Top Ten Prisons to Visit
|Aerial view of Robben Island, former place of imprisonment of South African President Nelson Mandela (Denny Allen/Gallo Images/Getty)|
Though not always the best place to find yourself on a Saturday night, prisons are fascinating places to visit (and be free to leave), drawing millions of tourists each year. Perhaps it's the intrigue of the unknown or the slight glimpse visitors get into a life they have never known (and hopefully will never know) that makes the prison tour a highlight on an itinerary.
10. Robben Island
Robben Island—sounds picturesque, right? But the arid, barren landscape and apartheid past conjures anything but happy thoughts. Off the coast of Cape Town, South Africa, the small island, with its largest side barely two miles long, is the former isolation housing of some of the most notable political and religious leaders, as well as common prisoners.
In May of 1892, the island became a mandatory holding ground for lepers and the mentally ill. Shaded from the public under the name of a hospital, the island was a sort of prison itself for the sick, seeing as there were no cures at the time. Robben Island was in essence a place where division was made—sick from healthy, black from white. Possibly the most famous man to be imprisoned at Robben Island is former president of South Africa Nelson Mandela, who spent 18 years behind the island bars.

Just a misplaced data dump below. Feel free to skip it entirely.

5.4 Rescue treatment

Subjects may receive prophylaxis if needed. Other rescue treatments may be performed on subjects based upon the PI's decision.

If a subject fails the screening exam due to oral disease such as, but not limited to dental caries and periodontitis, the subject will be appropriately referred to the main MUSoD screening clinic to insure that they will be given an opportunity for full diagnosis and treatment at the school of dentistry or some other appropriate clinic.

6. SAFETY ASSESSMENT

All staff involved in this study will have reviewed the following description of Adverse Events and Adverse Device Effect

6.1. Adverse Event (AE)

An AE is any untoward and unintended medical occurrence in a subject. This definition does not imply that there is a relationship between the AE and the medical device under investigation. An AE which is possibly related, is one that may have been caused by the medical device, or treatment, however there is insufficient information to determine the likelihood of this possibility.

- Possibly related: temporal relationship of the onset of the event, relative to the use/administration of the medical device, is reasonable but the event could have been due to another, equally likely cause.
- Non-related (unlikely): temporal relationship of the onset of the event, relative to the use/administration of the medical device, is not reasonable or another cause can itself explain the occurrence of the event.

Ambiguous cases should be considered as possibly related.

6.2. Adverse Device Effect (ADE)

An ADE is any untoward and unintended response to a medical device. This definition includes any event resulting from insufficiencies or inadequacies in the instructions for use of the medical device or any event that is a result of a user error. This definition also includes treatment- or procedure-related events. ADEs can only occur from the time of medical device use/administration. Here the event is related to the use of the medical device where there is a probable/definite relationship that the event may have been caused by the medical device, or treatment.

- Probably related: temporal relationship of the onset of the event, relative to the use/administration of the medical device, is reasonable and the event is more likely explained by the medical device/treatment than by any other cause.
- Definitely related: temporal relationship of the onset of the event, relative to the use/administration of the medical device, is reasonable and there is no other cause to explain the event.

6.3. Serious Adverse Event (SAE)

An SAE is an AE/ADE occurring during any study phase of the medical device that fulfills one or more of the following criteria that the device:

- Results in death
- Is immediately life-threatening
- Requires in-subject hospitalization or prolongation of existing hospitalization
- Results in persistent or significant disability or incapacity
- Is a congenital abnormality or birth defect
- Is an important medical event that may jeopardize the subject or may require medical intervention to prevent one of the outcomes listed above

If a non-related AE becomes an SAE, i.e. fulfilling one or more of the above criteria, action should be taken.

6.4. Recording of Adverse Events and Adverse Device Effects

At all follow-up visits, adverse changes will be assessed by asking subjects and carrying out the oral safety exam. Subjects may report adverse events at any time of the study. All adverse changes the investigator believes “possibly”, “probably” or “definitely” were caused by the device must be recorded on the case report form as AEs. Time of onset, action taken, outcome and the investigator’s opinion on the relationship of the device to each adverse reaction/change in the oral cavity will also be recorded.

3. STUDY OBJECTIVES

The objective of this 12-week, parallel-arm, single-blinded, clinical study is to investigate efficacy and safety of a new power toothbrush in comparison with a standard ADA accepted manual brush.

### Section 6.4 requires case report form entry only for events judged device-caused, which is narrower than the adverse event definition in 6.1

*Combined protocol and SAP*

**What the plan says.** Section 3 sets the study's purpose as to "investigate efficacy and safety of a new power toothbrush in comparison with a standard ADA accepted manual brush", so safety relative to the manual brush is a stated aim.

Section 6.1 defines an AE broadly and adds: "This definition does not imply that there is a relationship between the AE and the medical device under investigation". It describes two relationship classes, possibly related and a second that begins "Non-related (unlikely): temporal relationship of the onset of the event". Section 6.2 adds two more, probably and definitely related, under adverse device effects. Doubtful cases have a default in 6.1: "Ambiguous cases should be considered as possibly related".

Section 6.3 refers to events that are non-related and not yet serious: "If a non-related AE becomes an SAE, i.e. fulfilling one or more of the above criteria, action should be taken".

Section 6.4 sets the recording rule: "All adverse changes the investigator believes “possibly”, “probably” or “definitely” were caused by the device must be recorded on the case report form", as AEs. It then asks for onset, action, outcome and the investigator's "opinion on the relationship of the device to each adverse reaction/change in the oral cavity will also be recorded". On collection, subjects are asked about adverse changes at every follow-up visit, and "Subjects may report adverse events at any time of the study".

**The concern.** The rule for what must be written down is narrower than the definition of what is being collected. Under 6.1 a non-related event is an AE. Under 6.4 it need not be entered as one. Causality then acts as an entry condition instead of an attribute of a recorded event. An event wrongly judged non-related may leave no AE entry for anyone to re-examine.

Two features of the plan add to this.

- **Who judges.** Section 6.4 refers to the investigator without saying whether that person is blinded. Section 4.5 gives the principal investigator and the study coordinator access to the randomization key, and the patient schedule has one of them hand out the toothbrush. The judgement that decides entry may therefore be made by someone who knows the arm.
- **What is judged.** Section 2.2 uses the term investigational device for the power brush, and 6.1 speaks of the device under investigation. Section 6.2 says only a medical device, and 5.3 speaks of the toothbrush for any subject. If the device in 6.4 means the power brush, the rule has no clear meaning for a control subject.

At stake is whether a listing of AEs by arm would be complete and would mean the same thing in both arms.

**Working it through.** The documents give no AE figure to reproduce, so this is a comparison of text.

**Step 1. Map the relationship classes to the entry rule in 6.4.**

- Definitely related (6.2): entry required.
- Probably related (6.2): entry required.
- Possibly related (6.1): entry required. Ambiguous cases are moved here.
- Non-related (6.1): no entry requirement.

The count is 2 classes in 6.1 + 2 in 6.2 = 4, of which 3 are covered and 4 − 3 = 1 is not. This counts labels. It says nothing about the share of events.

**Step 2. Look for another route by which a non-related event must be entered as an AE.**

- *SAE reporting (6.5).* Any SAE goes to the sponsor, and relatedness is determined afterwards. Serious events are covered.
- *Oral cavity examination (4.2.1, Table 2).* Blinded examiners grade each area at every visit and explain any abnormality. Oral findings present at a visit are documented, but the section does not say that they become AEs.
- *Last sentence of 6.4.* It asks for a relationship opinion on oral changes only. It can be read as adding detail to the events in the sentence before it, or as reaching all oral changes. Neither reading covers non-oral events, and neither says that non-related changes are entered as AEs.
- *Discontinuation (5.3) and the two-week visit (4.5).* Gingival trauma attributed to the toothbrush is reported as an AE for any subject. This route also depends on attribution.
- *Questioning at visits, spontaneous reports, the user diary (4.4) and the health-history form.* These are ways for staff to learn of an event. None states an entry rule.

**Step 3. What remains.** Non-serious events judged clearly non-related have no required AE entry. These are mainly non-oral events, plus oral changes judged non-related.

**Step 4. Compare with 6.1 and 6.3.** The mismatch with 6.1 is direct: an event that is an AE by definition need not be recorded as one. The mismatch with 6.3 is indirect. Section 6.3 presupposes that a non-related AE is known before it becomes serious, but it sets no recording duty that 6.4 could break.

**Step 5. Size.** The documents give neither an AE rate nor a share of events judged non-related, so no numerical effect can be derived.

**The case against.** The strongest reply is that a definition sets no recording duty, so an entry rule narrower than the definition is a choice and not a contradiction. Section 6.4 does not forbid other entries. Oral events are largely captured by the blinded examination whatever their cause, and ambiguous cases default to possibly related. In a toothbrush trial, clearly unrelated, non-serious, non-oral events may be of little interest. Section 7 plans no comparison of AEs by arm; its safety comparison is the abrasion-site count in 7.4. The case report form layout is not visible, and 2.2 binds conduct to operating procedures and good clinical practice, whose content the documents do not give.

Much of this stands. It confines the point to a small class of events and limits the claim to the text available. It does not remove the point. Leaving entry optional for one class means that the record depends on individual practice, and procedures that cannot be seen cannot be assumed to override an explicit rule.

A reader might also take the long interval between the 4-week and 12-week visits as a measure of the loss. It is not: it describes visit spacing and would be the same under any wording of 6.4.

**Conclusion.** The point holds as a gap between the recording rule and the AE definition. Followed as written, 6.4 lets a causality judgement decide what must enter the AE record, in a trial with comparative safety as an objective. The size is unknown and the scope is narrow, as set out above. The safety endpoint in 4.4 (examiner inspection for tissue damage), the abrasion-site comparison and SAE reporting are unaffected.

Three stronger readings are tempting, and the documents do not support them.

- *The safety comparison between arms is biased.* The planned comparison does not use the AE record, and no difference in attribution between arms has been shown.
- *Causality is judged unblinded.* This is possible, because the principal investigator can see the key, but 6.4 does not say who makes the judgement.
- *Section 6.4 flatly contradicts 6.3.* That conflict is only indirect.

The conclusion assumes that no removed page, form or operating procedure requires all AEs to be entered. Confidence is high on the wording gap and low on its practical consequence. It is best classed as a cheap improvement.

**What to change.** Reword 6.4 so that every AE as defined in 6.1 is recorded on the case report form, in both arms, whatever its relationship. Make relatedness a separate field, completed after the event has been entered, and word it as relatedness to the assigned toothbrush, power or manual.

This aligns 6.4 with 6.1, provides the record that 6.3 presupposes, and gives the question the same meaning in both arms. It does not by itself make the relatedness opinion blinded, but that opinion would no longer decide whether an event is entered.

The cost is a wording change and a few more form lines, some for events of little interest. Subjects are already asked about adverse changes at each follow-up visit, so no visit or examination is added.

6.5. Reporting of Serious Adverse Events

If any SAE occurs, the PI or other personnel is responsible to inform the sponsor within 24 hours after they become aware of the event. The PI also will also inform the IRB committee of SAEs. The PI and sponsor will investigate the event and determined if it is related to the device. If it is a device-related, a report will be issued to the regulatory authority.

Open to the public in 1997, the prison is now a museum and heritage site, paying homage to the extreme suffering that went on there. Tours depart from the waterfront in Cape Town. Ferries transport visitors to the island on vessels that were once used to carry wardens, prison and hospital workers, prisoners, and their visitors to the island. Once on land, the tour can easily take up half of your day, starting with a bus ride around the island, often times lead by a former prisoner. Along the route is a graveyard where more than 1,500 lepers are estimated to be buried.
Tours continue with a look inside the prison walls. Starting at the doors where prisoners themselves first entered, and carrying on through communal housing cells where up to 52 men stayed in one room, first with only mats, and later with hard bunk beds. A preserved menu lays out the prisoners' daily meals, divvied out according to race. The tour includes a stop in a small garden once tended by Nelson Mandela.
The cruise back to shore is highlighted by the charming beauty of Cape Town's waterfront and made even more adventurous by the reality of the shark infested waters you are sailing through.
Details mentioned in this article were accurate at the time of publication